How Preparation and Opportunity Built the Marvel Cinematic Universe
It’s hard to find the superlatives to qualify the level of success that Marvel Studios has achieved over the past decade as it became one of the biggest media franchises of all time. But even though its success is essentially a product of several good decisions concerning cast and director choices, having both a well thought out plan and the shrewdness to understand what storylines to adapt from the comics, that wasn’t always the case.
There were a few instances when the situation presented itself as a blessing in disguise, and others where choices were so limited, to begin with, that there wasn’t much room for anything else other than what ended up happening. This can all be traced back to 2005/2006 when Marvel Studios announced they were working on the Iron Man.
A limited number of characters available.
Following a period of financial instability, the rights for the biggest names in the Marvel catalog weren’t available to develop features around. Therefore, when trying to launch a Cinematic Universe, there was no choice but to go with b-list and c-list characters, like Iron Man, and slowly develop their stories so general audiences would begin to care for these, in their eyes, unexplored origin stories. This allowed for each character to have the time they needed to be properly introduced and gain the relevance that, a decade later, has made us care about where they ended up. In a parallel universe where the rights for the entire Marvel roster were available from the start, it’s very likely that we wouldn’t have gotten so many character trilogies that truly became the backbone of the MCU, as the urge to go through the largest number of characters would make it impossible to find the time to spend three movies with each of them. All the team-ups and the ensemble movies are great, but they really stood on the shoulders of the growth each character when through on their solo outings.
A crowd-pleasing structure
The limited characters available probably also led to the structure the MCU followed for the first few years, which proved to be a resounding success with audiences. By choosing to explore characters general audiences weren’t familiar with, origin stories were the way to go and this meant that team-up movies would have to wait until each member was properly introduced. Had the rights to characters like Spider-Man, the X-Men or the Fantastic Four stayed with the company, it would perhaps be expected for them to have a similar treatment that the MCU’s Spider-Man ended up having, where its origin story was skipped (since it was already fairly known) in order to dive head-first into a huge ensemble movie, and only later going into its solo feature. The structure the MCU ended up following through to The Avengers (and later replicated up until Endgame) ended up being a winning formula, as it gave audiences the time to become increasingly interested in the franchise, growing exponentially. That way, when the climactic story event did occur, its cultural impact was deepened, making the post-Avengers MCU a reasoned reality.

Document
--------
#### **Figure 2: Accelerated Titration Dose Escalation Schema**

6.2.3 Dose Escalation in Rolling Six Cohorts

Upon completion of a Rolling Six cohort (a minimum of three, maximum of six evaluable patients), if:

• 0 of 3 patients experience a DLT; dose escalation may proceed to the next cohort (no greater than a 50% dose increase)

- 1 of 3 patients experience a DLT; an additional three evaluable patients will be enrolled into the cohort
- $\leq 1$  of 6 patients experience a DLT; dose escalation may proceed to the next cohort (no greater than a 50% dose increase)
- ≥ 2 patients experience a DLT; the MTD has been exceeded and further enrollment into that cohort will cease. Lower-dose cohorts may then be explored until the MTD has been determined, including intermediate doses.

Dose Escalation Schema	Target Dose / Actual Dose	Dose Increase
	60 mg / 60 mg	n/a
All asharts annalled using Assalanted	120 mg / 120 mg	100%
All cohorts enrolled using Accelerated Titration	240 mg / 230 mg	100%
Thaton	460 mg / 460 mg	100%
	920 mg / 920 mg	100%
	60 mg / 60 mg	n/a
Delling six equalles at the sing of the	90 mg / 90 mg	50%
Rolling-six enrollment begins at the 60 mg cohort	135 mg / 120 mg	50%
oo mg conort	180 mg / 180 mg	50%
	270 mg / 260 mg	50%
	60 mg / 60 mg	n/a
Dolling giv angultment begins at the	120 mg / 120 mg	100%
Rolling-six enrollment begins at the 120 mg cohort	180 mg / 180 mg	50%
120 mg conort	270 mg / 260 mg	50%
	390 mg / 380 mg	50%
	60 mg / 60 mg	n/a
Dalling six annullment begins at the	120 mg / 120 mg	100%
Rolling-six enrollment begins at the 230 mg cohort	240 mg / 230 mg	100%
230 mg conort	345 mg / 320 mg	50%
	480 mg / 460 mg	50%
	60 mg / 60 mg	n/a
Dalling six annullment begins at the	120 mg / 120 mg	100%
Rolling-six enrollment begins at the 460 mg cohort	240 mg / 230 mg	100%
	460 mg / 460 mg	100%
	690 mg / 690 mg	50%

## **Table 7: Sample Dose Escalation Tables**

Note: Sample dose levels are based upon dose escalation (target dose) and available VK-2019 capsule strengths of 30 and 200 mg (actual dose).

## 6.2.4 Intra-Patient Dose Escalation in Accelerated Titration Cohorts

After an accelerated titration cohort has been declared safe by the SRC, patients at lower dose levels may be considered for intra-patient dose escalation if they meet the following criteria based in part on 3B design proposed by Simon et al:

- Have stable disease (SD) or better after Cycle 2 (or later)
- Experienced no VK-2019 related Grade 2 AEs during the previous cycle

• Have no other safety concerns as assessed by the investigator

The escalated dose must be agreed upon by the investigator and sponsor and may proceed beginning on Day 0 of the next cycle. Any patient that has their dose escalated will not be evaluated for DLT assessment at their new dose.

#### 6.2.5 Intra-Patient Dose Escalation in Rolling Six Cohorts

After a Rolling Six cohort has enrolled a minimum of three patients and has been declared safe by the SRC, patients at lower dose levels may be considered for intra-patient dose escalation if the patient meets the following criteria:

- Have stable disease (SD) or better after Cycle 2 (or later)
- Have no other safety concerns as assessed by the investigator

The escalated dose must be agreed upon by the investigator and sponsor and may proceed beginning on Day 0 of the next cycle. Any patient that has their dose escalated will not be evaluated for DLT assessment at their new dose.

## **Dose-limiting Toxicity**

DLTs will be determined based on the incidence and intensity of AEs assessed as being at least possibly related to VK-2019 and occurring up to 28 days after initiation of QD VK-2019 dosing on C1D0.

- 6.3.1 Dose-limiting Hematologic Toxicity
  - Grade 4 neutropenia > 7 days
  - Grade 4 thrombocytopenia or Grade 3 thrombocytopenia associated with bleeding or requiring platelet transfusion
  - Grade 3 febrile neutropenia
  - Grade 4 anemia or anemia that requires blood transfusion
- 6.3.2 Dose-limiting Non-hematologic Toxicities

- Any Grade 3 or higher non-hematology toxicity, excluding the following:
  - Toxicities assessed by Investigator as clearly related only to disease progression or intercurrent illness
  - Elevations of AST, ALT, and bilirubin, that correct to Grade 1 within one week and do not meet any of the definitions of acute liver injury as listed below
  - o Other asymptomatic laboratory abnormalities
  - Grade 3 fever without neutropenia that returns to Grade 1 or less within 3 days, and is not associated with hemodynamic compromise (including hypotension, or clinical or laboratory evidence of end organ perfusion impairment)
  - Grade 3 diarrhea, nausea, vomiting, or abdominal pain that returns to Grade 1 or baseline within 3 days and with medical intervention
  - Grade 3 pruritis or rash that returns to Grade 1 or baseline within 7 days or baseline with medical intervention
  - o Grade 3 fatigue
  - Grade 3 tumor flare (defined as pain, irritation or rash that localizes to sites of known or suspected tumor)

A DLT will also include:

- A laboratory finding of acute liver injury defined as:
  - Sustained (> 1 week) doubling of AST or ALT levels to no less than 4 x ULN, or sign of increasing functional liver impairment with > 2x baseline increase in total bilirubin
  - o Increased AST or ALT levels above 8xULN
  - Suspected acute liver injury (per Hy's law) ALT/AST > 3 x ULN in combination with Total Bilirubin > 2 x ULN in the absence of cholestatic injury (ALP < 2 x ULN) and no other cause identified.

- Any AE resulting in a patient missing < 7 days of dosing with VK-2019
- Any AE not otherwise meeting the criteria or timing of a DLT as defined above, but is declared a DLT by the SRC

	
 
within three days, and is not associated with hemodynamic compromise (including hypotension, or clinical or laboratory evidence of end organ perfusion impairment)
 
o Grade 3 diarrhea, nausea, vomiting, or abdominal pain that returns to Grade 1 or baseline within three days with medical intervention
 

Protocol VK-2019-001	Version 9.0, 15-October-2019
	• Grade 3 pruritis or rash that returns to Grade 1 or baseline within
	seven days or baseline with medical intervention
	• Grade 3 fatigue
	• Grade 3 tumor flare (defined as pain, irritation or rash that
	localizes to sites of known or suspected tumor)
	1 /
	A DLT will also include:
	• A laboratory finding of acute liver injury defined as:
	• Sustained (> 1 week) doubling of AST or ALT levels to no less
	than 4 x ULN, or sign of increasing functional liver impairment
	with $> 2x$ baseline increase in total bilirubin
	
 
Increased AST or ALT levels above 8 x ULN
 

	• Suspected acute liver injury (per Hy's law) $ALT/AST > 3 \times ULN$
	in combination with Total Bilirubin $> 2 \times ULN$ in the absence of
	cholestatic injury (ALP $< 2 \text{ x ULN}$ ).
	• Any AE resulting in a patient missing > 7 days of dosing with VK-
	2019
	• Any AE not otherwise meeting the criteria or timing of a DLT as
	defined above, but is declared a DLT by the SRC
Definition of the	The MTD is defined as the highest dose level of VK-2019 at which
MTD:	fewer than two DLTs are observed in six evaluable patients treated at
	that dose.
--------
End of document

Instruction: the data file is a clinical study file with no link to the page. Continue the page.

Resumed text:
The COVID-19 Pandemic disrupted the entire movie industry. But at a time when many were questioning what the MCU had to offer in a post-Endgame reality, the off-year 2020 became might have ended up helping to reinvigorate the hype surrounding the franchise as a whole. There is no way that this sort of hiatus would have happened unless the circumstances made it so as after Endgame there was still money to be made, and Disney wouldn’t obviously support the idea that coming to a halt for an entire year would be good for the brand. But the reality was that both production of the streaming shows and the release of the theatrical productions were impacted in a way that left fans clamoring for content throughout the year. When WandaVision premieres on January 15th it won’t be another MCU project, it will be seen as the “highly anticipated return of the biggest franchise of the 21st century”. And the way 2021 is lining up to be, Marvel won’t let their foot off the gas, for the time being, capitalizing on the drought they were forced to endure in the past few months.
This return to form wouldn’t be possible without a streaming service that began to develop before Marvel Studios even knew it would be as crucial to their future as it has ended up becoming. With movie theaters mostly closed, and with audiences still turning their backs on the theatrical experience, having Disney+ at their disposal is invaluable, to say the least.
It’s a project that obviously took a lot of investment on Disney’s part, it didn’t just manifest itself from thin air, but the timing of it all couldn’t be more perfect. By knowing that the service would be available to them by late 2019, Marvel began developing a number of streaming shows that, in the current circumstances, will prove essential for it to regain its momentum, reestablishing itself as the benchmark for cinematic franchises. And now, as they prepare their comeback after more than a year away from the public eye, having a number of properties ready to present will make said project much easier to accomplish. Streaming will also present itself as a valid alternative to theaters should it come to that in the near future. But that’s a story for another day.